"Te Short Treatise on Physics," where Spinoza explains the composition of
compound bodies. On the most fndamental level, bodies are composed of
simplest bodies, which are distinguishable from one another only on the basis
of their diferences in speeds ad slownesses.66 However, simplest bodies ae
not atoms for Spinoza. By means of his novel interpretations ofSpinozas 12th
and 32nd letters, the "Letter on Infnit' and the "Letter on Blood," Deleuze
characterizes these simplest bodies as pure diferential relations, even though
the letters predate the invention of diferential calculusY And it is also on this
basis that Deleuze portrays Spinozistic bodily composition as being based on
diference rather than on integration, despite Spinozas language suggesting
otherise. Spinoza writes that simplest bodies become "reciprocally united to
each other" when "they ae in reciproca contact with each other, or if they
are moved with the same or diferent degrees of speed in such a way that they
communicate their motions to each other in some fxed ratio."68 However, this
"fxed ratio" for Deleuze is a relation of continuous co-variation. What makes
the relation fed is not that it stays the same, but rater that the simplest
bodies adaptively co-vary so tat they may together maintain themselves as a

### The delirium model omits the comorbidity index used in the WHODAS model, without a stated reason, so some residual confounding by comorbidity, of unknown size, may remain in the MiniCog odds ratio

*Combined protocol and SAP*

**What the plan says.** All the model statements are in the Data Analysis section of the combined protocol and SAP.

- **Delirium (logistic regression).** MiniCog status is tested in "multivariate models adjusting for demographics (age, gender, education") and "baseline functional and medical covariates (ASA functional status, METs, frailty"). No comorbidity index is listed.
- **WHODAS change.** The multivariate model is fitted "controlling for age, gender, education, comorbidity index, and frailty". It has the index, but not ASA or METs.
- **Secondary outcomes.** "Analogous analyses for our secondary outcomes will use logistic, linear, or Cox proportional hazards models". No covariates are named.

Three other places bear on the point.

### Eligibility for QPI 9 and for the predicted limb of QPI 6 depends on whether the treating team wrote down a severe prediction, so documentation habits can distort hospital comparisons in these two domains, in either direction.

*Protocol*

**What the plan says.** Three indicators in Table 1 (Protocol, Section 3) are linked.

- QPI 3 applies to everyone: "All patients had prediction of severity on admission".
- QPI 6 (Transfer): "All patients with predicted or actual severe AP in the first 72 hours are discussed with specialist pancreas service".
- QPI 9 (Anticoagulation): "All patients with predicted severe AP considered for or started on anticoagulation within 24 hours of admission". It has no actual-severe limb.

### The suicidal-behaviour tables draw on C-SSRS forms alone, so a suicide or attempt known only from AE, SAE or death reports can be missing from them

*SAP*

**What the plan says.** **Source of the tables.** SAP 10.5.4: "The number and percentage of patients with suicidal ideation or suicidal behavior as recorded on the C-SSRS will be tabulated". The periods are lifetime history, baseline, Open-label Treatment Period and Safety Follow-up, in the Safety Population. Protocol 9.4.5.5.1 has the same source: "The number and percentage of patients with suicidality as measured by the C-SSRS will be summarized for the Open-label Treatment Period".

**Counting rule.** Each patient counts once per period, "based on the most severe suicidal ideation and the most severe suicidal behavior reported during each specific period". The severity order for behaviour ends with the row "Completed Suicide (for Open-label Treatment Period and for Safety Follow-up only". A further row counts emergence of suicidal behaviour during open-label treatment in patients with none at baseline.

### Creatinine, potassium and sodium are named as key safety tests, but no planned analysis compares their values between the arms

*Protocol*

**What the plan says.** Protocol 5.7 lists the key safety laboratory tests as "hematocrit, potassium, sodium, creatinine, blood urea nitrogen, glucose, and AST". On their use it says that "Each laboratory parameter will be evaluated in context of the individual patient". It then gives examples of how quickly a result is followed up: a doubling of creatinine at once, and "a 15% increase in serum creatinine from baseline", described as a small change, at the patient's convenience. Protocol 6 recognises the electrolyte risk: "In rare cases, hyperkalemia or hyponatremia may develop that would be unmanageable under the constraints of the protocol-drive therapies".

compound despite each one afectively altering the other. To explain, Deleuze
turns to Spinozas "Letter on Blood."
Here Spinoza writes about the particles of blood, which are the tiniest
parts of "lymph, chyle, etc.," using terminology similar to when he describes
simplest bodies in the Ethics. Parts make up wholes when "the laws or nature
of one part adapts itself to the laws or nature of another part in such wise
that there is the least possible opposition beteen them."69 Deleuze taes into
account that the simplest bodies are not atoms, and thus are not the basic
indivisible extending bodies that make up larger extending bodies.7 Instead,
they are infnitely small partitions found together in infnite sets. According
to Deleuze's reading, when the simplest bodies of diferent sets continuously
afect each other's speeds and maintain their continuous co-modifcation, they
compose compound bodies. And as well, the simplest bodies can be regard
ed a infnitely small vanishing terms whose diferential value beteen their
66
B. Spinoza, Ethica, in C. Gebhardt (ed.), Opera, voL 2, Heidelberg: Winter, 1 972, p. 97;
Ethic, English trans. by G. H. R Pakinson, Oxord: Oxord University Press, 2000, p. 1 26.
6
7 S. Duf, Te Logc ofEression: Qualit Quantit and Intensit in Spinoz, Hegel and
Deleuze, Adershor: Ashgate, 2006, p. 48.
68
B. Spinoza, Ethica, op. cit., pp. 99-1 00; Ethics, op. cit. , p. 1 28.